Questions tagged [safety]

Questions regarding space exploration safety issues and procedures.

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4
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2answers
261 views

Is it practical to 'shoot down' a rocket stage?

Space Policy Online has an article from yesterday titled 'AUSTIN: NO PLANS TO SHOOT DOWN ERRANT CHINESE ROCKET STAGE'. Which made me wonder - is that even plausible? If you shoot it in space, first ...
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2answers
125 views

How much debris will hit the ground from the Long March 5B compared to the debris from a GTO upper stage?

It was commented that there are currently 22 SpaceX upper stages in orbit that will eventually reenter in an uncontrolled fashion. PcMan pointed that out when I asked Why the Long March 5B wasn't ...
4
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1answer
208 views

Why couldn't China's space agency do a controlled deorbit burn for the Long March 5B?

China has succeeded in launching the main module of its future space station, Tian He. Cool! The Long March 5B core that launched it is now in an uncontrolled decaying orbit. It's estimated it will ...
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0answers
310 views

Is “Stranded in the middle of the room” by retired NASA astronaut Dan Barry the unvarnished truth? [closed]

There is a passage/section called "Stranded in the middle of the room" in a book called "Space Shuttle (sic): The First 20 Years -- The Astronauts' Experiences in Their Own Words" ...
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What is the safety record of launch vehicles per person-distance traveled, over all time?

Sometimes, the safety of various forms of transportation are compared based on the rate of fatalities (or injuries or other unplanned destructive accidents) per person-mile or person-kilometer ...
3
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1answer
176 views

Do standard procedures for securing the ISS before an orbital boost burn include making sure that at least large objects are securely “strapped down”?

In discussions on previous posts it was debated whether ISS crew would need to "batten down the hatches" and confirm all objects were "lashed to the deck" before an orbital boost ...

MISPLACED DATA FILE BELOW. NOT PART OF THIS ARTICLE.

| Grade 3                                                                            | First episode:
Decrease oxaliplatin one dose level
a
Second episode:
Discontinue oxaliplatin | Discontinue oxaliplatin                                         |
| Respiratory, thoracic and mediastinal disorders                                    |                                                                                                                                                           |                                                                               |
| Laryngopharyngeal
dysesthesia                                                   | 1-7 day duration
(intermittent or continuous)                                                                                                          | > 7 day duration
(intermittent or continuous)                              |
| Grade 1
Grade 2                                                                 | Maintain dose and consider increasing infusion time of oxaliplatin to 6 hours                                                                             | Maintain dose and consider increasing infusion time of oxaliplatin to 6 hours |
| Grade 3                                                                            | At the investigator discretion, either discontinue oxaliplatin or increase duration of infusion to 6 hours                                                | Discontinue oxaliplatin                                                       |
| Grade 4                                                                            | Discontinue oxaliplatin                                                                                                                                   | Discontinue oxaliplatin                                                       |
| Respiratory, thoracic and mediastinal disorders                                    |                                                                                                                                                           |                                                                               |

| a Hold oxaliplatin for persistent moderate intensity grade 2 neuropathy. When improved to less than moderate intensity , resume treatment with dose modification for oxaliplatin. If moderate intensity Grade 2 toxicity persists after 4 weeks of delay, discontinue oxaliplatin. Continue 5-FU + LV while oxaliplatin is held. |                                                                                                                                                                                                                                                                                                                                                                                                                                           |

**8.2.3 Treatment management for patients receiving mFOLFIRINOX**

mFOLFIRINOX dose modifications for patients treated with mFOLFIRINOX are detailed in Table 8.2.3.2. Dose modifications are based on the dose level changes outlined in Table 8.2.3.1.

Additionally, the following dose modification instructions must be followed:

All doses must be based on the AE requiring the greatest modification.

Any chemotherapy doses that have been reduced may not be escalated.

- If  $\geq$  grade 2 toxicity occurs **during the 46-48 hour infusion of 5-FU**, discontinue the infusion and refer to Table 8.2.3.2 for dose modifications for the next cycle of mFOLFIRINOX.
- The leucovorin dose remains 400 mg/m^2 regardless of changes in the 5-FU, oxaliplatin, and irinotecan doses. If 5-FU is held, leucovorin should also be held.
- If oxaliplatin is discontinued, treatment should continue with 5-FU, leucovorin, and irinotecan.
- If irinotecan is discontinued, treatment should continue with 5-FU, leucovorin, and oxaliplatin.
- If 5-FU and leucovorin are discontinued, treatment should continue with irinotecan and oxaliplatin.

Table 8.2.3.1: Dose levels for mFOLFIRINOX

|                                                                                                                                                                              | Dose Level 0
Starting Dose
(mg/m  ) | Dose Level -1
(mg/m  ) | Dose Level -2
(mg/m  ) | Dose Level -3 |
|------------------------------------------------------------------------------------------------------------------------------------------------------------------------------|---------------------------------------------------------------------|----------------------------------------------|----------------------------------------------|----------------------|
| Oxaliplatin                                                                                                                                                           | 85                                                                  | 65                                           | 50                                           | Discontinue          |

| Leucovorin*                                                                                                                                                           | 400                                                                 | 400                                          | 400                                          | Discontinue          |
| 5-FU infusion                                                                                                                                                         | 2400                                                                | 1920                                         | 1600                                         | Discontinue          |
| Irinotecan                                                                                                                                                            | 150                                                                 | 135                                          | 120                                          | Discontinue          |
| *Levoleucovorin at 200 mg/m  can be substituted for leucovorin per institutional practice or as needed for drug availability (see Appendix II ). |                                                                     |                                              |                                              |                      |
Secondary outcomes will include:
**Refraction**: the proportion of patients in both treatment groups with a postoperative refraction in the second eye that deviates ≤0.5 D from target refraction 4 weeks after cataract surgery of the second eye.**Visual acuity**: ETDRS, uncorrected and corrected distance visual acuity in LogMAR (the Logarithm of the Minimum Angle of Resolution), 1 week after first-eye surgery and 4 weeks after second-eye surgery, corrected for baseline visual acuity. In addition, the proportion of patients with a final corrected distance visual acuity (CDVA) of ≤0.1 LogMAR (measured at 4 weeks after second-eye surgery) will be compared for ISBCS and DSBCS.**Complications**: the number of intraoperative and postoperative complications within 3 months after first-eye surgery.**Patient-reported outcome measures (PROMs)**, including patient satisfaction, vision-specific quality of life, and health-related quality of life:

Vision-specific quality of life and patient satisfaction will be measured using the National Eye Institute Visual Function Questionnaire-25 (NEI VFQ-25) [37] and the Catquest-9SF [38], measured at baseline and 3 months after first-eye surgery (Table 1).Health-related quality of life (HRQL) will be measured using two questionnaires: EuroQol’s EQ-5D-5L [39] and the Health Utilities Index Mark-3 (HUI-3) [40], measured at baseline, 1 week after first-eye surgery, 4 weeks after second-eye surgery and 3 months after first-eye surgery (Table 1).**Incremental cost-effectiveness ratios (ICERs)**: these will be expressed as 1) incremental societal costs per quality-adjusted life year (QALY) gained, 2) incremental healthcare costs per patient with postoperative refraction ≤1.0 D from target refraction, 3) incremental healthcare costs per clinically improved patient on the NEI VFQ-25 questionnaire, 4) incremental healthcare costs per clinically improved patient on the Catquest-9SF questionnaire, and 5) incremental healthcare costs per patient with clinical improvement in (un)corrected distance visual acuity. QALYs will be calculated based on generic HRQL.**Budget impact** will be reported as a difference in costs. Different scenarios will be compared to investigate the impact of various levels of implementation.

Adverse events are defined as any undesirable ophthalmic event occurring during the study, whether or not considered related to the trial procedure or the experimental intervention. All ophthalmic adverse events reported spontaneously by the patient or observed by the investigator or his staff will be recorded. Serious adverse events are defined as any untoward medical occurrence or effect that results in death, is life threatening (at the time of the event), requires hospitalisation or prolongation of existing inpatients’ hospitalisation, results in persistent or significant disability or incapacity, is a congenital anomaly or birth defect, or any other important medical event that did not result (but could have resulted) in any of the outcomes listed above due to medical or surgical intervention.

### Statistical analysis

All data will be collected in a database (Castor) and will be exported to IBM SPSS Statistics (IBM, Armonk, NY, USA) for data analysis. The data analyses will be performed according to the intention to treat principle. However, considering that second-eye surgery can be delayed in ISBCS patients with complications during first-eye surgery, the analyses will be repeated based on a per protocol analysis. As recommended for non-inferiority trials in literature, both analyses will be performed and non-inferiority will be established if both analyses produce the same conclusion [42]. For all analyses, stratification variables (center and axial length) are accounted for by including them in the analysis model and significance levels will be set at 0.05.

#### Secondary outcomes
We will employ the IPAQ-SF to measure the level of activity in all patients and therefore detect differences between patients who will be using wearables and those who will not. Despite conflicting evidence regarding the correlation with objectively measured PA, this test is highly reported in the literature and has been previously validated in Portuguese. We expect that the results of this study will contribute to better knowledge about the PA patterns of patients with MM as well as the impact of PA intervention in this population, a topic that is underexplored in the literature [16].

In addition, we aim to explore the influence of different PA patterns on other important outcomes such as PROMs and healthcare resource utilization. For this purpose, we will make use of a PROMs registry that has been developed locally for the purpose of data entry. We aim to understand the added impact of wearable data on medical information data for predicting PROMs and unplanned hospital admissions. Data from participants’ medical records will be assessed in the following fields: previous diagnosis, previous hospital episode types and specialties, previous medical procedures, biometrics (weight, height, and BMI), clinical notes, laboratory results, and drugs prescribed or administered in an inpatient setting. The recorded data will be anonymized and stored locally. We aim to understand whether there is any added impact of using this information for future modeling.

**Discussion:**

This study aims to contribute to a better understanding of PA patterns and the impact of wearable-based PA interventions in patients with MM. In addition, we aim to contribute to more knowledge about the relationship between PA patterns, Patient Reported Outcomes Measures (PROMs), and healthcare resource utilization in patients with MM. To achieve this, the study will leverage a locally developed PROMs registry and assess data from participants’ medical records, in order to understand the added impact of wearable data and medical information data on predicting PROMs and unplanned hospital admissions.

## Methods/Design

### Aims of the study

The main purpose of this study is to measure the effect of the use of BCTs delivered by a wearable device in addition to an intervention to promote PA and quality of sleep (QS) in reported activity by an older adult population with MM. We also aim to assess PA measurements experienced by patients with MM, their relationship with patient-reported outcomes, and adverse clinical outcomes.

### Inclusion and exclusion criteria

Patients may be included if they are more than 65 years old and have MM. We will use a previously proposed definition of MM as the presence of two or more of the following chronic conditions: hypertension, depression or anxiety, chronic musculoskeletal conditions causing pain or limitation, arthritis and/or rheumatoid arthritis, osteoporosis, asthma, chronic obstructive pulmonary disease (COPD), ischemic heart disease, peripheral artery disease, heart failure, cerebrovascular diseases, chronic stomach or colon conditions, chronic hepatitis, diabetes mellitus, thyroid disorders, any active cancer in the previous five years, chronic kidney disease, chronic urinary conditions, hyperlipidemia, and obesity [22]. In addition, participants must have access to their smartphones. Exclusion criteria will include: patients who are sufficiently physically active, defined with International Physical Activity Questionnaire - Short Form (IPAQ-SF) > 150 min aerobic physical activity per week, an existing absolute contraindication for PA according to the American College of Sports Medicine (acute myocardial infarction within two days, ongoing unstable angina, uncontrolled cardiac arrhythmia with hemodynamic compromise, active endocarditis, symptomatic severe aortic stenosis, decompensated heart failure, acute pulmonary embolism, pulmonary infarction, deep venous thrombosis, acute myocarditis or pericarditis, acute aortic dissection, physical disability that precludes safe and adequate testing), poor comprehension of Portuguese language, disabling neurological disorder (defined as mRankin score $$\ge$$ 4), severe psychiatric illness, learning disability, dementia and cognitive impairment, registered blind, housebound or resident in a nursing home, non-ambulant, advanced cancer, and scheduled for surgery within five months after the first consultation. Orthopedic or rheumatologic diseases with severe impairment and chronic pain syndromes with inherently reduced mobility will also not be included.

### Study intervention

2
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1answer
126 views

Is radiation on Mars line-of-sight? [duplicate]

Roughly a year ago, there was a TV show about colonizing Mars; National Geographic channel I think. The habitats were underground to avoid the Sun's radiation. So I'm wondering: does the radiation ...
11
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1answer
1k views

What is the procedure in case the ISS loses one of the evacuation crafts?

Suppose that a micrometeorite or a sudden failure renders one of the Soyuz inoperable, or that a routine inspection discovers a defect in one of them that makes it unsafe. What is the protocol to ...
14
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1answer
3k views

Did the U.S. Space Shuttles have a way for crew to bail out?

This recent question regarding the Space Shuttle Columbia disaster mentions the possibility that the crew could have bailed out if the orbiter could have successfully descended to 25,000 feet before ...
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0answers
152 views

How often are fewer than three astronauts present when moving a Soyuz spacecraft from one docking port to another?

CNN's Astronauts relocated a spacecraft outside the International Space Station (was it inside before?) says: Russian cosmonauts Sergey Ryzhikov and Sergey Kud-Sverchkov, along with NASA astronaut ...
2
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1answer
215 views

When were Shuttle crew absolutely required to have their seat belts fastened and their tray tables in their full upright position?

@OrganicMarble's comment says: Rhea Seddon describes in her bio standing and walking around in the shuttle middeck in the early part of entry when g's were low. "...I had this funny sensation of ...
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1answer
503 views

How radioactive is surface regolith on the Moon?

Use of regolith for shielding from cosmic radiation seems the most practical solution for perspective lunar surface bases. But lunar regolith should gather some secondary radiation while being ...